Health & Life Sciences: 2020 Predictions Vs Reality | Kerry Consulting

    Has there ever been a time we are more conscious and more concerned with our health than now? This has put health and life sciences at the forefront of our considerations. From day-to-day medicines and personal hygiene, to ‘what if’ hospitalisation treatments and, of course, the holy grail vaccine.

    Naturally, Covid-19 has significantly impacted this sector. It could be a game of two halves, the short-term and the long-term.

    Short-term vs Long-term impacts on the Health & Life Sciences sector

    Short-term we have seen a change in demand and supply shortages due to an over-reliance on production centres such as China and India. There have been regulation changes and a shift to digital technology to facilitate remote interactions between the healthcare chain.

    Longer-term we are likely to see approval delays for non-Covid drugs resulting in much higher costs. Companies may move towards greater self-sufficiency in terms of the supply chain. They may opt for less reliance on key production centres, and instead prioritising end-market localisation. Less predictably, and despite the short-term spike in demand, there could be overall industry slow-down as certain portfolios, R&D efforts and other expansion activities are reigned in.

    Let’s take a look back. We predicted that consolidation and M&A in the pharmaceutical industry during 2019 had the potential to continue this year.

    Among the drivers of this activity was the desire to shed non-core assets and focus on specialty therapeutic areas. An example is the decoupling of the OTC Consumer Healthcare and traditional patent-based pharma businesses.

    However, with Covid-19, developing a vaccine seems to be the only silver bullet for total eradication. Hence, many pharma companies are joining hands, putting competition aside, and combining their research and scientific efforts. Corporate M&A will have to wait.

    Digital influence on the industry

    We also predicted that the health and life sciences sector would continue to weave a digital mindset into the business. To include big data and machine learning to make drug discovery and development more innovative, time-effective and cost-efficient. The current pandemic has only accelerated this adoption in many global organisations.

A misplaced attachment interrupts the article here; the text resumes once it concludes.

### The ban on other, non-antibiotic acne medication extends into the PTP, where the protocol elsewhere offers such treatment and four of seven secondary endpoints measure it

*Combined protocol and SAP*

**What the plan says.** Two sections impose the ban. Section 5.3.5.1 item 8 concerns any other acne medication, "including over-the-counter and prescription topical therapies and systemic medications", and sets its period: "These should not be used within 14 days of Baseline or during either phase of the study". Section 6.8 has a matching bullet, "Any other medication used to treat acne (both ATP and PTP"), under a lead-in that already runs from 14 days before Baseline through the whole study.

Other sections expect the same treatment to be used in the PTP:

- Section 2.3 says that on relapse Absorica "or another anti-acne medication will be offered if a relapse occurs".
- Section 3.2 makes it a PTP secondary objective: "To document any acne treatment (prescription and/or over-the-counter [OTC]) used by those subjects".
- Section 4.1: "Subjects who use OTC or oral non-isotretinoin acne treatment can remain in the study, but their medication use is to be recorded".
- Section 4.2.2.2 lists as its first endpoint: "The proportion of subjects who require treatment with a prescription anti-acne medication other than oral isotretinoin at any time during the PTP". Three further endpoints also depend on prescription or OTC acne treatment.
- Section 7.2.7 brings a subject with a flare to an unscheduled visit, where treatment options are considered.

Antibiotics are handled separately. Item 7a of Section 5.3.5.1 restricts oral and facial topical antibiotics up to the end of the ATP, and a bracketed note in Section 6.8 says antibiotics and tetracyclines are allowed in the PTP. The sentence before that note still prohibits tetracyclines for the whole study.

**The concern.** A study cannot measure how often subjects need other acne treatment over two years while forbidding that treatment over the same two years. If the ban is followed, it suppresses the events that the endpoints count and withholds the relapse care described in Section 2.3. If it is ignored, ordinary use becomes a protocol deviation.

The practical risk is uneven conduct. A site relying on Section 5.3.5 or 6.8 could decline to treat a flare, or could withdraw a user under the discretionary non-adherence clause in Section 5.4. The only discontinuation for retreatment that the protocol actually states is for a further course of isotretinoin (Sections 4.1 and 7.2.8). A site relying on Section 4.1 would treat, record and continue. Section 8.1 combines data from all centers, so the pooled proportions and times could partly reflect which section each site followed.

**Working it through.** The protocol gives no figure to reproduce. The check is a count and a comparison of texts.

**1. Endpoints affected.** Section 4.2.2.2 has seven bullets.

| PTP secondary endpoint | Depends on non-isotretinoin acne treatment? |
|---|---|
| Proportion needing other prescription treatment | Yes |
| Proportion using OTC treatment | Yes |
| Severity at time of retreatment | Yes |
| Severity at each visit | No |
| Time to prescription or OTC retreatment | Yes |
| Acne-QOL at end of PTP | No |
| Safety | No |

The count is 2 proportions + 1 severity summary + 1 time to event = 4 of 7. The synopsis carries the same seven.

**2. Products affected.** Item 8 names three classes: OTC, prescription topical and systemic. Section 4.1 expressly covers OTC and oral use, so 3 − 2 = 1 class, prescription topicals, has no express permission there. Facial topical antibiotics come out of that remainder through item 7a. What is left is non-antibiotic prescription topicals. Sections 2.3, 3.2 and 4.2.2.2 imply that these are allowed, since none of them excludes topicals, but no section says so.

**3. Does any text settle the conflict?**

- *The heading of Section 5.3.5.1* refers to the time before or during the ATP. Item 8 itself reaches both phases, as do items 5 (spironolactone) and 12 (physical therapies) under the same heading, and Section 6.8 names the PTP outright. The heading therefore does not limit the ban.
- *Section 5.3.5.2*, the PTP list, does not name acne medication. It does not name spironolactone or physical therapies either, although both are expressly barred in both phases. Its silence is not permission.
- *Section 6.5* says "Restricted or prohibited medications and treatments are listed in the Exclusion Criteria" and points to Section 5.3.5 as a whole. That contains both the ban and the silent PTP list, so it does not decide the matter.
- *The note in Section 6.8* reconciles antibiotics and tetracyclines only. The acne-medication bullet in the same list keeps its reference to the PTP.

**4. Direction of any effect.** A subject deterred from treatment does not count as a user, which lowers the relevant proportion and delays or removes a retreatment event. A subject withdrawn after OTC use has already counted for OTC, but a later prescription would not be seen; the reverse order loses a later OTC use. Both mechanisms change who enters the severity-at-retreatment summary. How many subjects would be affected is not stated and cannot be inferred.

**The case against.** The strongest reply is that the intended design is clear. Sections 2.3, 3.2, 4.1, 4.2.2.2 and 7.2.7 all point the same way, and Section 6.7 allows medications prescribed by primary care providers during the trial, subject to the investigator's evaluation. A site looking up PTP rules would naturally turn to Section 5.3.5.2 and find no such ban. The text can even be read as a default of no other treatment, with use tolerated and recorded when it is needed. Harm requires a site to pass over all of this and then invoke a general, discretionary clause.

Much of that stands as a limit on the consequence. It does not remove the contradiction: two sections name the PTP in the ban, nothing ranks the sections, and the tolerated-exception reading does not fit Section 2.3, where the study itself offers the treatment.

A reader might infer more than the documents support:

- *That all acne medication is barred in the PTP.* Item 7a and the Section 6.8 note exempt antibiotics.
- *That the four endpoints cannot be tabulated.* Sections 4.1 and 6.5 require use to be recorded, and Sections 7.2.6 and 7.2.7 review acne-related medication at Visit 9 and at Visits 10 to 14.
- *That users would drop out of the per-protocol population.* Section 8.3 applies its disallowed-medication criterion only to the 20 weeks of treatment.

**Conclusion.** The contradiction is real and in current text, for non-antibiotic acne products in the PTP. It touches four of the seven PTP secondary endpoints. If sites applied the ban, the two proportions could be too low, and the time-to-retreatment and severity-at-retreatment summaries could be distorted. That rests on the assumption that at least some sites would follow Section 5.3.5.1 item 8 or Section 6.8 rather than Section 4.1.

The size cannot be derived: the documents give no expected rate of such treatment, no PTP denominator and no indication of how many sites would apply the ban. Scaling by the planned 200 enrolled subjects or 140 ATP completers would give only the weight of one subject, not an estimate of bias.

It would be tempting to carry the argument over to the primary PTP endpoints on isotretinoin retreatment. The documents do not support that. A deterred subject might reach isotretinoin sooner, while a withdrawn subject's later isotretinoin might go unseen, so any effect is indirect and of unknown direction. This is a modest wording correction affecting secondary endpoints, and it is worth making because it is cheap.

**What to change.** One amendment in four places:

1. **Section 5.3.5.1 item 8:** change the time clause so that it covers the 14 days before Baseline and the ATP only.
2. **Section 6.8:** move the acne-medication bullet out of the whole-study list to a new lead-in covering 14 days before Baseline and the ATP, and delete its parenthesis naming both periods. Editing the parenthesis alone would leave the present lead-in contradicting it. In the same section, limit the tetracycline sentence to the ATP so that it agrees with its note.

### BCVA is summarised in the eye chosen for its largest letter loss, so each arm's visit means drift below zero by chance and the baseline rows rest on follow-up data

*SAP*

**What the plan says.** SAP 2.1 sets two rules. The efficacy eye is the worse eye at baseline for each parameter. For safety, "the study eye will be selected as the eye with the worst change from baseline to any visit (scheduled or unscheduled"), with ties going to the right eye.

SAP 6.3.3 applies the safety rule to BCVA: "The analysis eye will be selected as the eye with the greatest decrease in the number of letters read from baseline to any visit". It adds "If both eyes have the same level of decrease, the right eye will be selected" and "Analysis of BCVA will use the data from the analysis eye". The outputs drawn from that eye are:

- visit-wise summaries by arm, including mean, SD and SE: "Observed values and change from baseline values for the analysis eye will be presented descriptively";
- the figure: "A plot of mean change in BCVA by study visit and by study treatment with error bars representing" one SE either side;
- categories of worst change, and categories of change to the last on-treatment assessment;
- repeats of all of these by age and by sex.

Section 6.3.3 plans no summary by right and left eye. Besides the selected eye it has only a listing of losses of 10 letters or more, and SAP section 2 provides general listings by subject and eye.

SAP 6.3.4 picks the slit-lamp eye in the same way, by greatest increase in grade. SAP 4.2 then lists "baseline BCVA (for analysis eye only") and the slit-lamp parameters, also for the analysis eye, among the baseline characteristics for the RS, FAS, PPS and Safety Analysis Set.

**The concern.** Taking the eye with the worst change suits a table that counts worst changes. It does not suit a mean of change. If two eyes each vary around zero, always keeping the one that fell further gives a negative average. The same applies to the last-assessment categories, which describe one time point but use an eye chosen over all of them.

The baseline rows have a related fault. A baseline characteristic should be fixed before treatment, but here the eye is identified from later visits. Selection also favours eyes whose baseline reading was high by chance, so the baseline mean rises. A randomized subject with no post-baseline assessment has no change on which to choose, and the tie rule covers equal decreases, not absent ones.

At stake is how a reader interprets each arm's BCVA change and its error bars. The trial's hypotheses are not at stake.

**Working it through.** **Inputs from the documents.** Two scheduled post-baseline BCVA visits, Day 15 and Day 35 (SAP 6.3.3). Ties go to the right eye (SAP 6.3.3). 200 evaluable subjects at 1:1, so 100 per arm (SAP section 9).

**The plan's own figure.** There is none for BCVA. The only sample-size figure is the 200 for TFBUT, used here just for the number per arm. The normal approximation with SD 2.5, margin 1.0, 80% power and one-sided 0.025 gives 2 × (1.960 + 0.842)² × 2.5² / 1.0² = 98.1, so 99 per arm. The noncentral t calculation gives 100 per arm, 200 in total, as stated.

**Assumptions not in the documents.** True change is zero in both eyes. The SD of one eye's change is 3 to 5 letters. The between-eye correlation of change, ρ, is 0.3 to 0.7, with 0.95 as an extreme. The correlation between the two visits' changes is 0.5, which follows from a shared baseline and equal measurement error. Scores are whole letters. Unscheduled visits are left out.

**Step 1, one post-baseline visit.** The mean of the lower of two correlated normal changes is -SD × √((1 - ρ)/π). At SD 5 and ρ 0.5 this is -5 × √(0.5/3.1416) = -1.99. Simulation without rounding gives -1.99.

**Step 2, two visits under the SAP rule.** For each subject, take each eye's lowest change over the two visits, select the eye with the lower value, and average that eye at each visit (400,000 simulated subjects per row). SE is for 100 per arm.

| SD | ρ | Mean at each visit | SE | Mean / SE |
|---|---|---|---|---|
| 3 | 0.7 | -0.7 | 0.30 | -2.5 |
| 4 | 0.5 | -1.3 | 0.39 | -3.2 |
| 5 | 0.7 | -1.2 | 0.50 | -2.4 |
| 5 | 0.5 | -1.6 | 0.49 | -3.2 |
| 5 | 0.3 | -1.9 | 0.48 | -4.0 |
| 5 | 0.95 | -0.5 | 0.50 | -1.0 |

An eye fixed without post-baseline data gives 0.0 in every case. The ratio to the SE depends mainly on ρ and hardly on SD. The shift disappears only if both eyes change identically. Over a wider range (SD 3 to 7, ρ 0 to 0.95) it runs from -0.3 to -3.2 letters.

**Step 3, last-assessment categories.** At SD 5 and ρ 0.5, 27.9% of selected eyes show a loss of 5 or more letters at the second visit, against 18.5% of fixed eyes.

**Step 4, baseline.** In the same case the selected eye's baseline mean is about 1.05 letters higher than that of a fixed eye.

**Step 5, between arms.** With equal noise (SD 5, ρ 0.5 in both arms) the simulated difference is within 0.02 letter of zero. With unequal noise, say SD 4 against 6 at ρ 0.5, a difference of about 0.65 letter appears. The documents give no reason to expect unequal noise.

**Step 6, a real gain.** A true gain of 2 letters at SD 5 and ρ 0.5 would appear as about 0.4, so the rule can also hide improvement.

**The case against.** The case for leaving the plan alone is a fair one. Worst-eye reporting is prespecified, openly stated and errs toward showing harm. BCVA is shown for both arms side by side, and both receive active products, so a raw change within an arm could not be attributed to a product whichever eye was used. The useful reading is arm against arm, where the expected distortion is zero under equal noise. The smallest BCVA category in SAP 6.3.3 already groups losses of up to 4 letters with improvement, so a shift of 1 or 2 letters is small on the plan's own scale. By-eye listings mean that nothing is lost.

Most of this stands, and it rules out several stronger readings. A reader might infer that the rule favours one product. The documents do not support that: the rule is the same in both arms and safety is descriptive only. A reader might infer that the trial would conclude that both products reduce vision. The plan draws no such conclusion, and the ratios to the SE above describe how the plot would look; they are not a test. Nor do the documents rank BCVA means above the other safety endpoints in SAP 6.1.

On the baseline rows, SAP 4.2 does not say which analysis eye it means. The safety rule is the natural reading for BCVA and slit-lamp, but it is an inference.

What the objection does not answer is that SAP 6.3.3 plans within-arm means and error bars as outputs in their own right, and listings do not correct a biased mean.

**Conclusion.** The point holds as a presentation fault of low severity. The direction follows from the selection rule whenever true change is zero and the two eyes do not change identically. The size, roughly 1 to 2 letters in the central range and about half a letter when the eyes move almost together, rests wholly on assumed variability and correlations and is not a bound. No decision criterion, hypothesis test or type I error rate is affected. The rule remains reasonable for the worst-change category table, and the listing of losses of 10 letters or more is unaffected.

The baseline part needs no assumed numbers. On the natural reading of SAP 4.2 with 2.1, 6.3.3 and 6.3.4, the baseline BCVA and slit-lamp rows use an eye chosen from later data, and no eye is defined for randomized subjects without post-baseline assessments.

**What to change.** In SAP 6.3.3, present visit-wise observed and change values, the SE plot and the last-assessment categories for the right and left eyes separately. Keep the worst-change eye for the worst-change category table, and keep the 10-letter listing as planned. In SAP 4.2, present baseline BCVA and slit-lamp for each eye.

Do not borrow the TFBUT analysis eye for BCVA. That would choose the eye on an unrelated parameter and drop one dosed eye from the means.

The ‘race’ for a vaccine is on and any time gains leveraged from the use of data – especially as companies and academic institutes across the world share results – will be paramount to being first to market with an effective therapeutic. As the adoption of digital and analytics tools increases, pharma may have a greater need for talent that can program, operate, and interpret data from these new technologies. This will require significant up-skilling and capability-building efforts. Running against a background of remote working, more remote production, dispensation and treatment of patients – digital expertise will be required to deliver a seamless, patient-centric service.

    Whilst Covid-19 is all-encompassing for the health and life science sector, other challenges and priorities do not halt.

    Other megatrends impacting 2020

    Early in 2020 we expected the megatrend of an ageing and growing population would continue to fuel many of the patterns we’d seen in 2019. Other forces shaping the sector included the rising prevalence of chronic diseases; a growing demand for infrastructure investments; greater technological advancements; evolving care models; higher labour costs amid workforce shortages; and the expansion of health care systems in developing markets.

    As a result, organisations would be compelled to build healthcare systems that shift away from treatment, and instead focus on prevention and early intervention.

    Closer to home, the Singapore government continues to invest heavily into public healthcare. This is both from a capital infrastructure as well as patient behaviour perspectives. Three major shifts in the healthcare system are a move Beyond Healthcare to Health, Beyond Hospital to Community and Beyond Quality to Value. Covid-19 has certainly made us ever-more aware that our pre-conditions – age, health, obesity etc. can dramatically impact health outcomes.

    Hiring in healthcare is expected to rise exponentially, with major hiring in frontline medical staff. Corporate support functions will continue to be streamlined as the adoption of big data and automation encroaches upon the functions of operations and finance.

    Take a look at the 2020 Predictions vs Reality mini-series so far: